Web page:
We walk through life as a very habitual process. Each day the alarm rings and you push yourself out of the limbo. You rise up, the eyes open, only to see the same view. The same walls, the same furniture, the same mirror, the same reflection. Each day, every day.
But then sometimes, there are these rare occasions when you repeat the the same process but in a different place. The eyes open and it’s a brand new feeling. The view hasn’t been seen before, the furniture is different, it’s raw. The air smells different, it’s cleaner, it’s fresh. You step down, the earth feels rough, but you like this roughness. You get up and go out, not to the familiar mirror and the basin, but into the lap of nature.
The clouds whistle by as the sun gently colours everything in sight. It feels like a new life, it feels like a new you.
You love this feeling, you wish each day could be such a blessing!
You wish you lived in the mountains.
The protagonist of my story is a small utopian village called Kalap. Stretching over an area of 14kms across the Garhwal Himalayas in Uttarakhand, India, at an altitude of 9,710 ft.
The mercury dips here more than it rises, the hearts though, burn with warmth. The mountain life isn’t easy, not even for those who live here. But it keeps them attuned to who they are and what matters most.
That is what you get in abundance the moment you step foot in Kalap.
I was invited to visit this godly place by an organisation called the ‘Kalap Trust’ run by a very interesting individual, Anand Sankar. The story to how he discovered the place is intriguing enough to set the pace of this travelogue.
It so happened that in the the late 1990’s, a woman from Bangalore came up to this part of the mountains with her three kids. They built a home from scratch, a home that was completely off-grid and ran on solar power.
They spent years here until a thunderstorm and a subsequent deluge carried away the only link they had to reach the rest of the civilisation, a wooden bridge.
Many years later, Anand Sankar had a serendipitous meeting with one of those kids. He introduced Anand to this part of the world. Ever since then, there has been no looking back. Anand fell in love with the place and kept re-visiting, only to soon start seeing the bigger problems; of sanitation, education and medical aid.
This led him to establish the ‘Kalap Trust’ in the year 2014. It was baffling to know that no doctor had visited this place before that.
They now have a clinic that runs on funds given by people like you and me. A lot of effort and co-ordination goes to set-up these basic amenities in places so remote.
But you do it.
You do it because they are your family.
There is something very special about the kids in this village. Yes, they are just like regular children — only more loving, more carefree, more mischievous. Their energy is rattling, you can’t but get affected by it. Kalap stands out for me because of these extra-ordinary little creatures who made me their own.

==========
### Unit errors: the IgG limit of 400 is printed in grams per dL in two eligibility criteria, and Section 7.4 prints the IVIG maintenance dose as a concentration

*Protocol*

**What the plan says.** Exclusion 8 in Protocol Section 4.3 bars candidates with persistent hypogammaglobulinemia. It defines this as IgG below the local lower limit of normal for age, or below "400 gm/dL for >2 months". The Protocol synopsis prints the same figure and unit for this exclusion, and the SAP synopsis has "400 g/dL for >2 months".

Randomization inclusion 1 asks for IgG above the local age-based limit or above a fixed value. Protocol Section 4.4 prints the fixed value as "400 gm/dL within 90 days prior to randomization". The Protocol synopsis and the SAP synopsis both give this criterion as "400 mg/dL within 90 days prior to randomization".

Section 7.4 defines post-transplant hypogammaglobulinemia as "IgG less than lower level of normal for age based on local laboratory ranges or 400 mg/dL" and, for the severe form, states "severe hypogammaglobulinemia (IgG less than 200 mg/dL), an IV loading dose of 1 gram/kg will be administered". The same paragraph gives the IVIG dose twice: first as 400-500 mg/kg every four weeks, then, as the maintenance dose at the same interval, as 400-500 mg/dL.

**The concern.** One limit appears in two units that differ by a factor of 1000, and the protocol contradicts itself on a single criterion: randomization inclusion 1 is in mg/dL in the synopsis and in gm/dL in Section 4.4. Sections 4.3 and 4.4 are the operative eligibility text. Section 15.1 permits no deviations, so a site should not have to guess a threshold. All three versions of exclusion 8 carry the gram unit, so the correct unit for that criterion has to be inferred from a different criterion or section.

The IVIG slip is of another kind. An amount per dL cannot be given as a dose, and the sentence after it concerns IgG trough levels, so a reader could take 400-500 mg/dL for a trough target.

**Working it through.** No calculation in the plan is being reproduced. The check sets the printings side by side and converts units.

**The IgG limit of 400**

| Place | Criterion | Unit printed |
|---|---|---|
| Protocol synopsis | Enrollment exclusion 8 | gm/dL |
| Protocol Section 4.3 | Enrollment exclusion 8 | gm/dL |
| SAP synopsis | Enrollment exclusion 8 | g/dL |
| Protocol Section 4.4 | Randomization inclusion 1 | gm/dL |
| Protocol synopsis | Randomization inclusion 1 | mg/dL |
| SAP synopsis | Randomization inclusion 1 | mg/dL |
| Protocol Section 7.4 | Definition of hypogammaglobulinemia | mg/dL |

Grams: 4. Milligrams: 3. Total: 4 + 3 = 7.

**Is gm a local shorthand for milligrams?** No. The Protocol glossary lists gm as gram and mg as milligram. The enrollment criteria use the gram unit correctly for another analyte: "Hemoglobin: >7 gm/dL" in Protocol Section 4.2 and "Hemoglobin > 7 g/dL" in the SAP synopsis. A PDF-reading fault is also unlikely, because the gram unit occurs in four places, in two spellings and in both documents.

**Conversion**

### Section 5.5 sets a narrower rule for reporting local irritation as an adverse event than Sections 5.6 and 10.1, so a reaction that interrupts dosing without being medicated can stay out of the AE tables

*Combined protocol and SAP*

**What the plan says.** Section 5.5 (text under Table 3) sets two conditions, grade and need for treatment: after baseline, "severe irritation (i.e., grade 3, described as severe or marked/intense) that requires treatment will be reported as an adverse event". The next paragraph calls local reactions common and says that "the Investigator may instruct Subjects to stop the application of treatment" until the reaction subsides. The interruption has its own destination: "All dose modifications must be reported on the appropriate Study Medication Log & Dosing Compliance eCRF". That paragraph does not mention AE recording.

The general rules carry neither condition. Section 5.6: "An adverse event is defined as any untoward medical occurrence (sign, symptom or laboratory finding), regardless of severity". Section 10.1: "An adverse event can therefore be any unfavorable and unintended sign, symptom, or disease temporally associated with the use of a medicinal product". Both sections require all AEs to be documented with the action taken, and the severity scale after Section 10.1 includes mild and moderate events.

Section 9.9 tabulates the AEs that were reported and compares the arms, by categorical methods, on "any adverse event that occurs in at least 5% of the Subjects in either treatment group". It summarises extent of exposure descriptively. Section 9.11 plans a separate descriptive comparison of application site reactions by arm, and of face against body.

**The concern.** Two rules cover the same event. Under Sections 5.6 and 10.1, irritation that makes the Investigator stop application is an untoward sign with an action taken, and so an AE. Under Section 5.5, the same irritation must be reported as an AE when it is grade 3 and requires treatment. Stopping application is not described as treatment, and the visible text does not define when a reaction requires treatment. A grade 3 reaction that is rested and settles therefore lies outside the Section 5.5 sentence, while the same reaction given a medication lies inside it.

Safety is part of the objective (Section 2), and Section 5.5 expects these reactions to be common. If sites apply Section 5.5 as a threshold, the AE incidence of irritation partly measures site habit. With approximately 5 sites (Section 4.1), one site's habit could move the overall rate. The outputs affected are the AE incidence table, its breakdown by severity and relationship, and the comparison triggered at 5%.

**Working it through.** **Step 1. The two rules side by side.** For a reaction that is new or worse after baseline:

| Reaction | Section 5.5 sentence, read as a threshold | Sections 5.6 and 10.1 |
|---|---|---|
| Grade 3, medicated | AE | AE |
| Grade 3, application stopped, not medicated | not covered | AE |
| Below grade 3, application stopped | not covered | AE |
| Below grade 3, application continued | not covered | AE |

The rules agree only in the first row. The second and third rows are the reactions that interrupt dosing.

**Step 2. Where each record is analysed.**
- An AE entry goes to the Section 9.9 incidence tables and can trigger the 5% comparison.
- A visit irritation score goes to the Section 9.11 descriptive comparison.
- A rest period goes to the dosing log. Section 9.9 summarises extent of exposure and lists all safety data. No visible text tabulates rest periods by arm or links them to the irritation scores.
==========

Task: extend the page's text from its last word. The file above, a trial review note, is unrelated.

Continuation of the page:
The Kalap Trust is helping educate these vibrant beings by raising funds for their education and putting young teachers who can use alternative methods of teaching to make the academics much more fun and relevant for them.
You can know more about their work by visiting their page— Kalap Trust
After spending a day in the village it was time to explore what lay beyond. If it was not for the physically draining and mentally challenging nature of the trek, the awe of the destinations wouldn’t have been so enthralling.
The routes to this village are uncharted. We walked for days on end, camping amidst the raw wilderness. The birds chirping, the wind hushing through the many pine and walnut forests. Our senses were soaked with sheer beauty and rawness of the mountains. Thoughts had receded to a land far away. Consumerism was an uncoined word, superficialities had left us behind.
It was us, a group of 6 strangers, the woods and the silence.
And in such a setting you form a bond that transcends language.
Our aim was to reach Beejay Dhar, an alpine meadow region at about 12,500ft in the Kalap region. A spectacular mountain top from where you could see the Garhwal and the Kinnaur ranges converge.
The last leg of the trek was the most challenging. Lost in the cloud cover, cold winds pierced through the skin as rain pelted down the head. Soaked in exhaustion, we carried our legs of lead. We reached the top and gulped hot tea, the clouds still hanging in the air. As they receded, a surreal vision was insight before us. I would go as far as to say that I witnessed the best sunset of my life so far.
Makes me certain about challenges in life, the harder they get, the sweeter the aftermath.
The night brought with it a million shining stars and I sat there tasting the cosmos on my parched tongue.
Kalap, for me has been an experience full of amazement. It has been a journey of transformation, a journey that opened my heart and mind in ways I couldn’t possibly explain through more words.
I would never forget the magic that was Kalap, nestled in a galaxy far far away...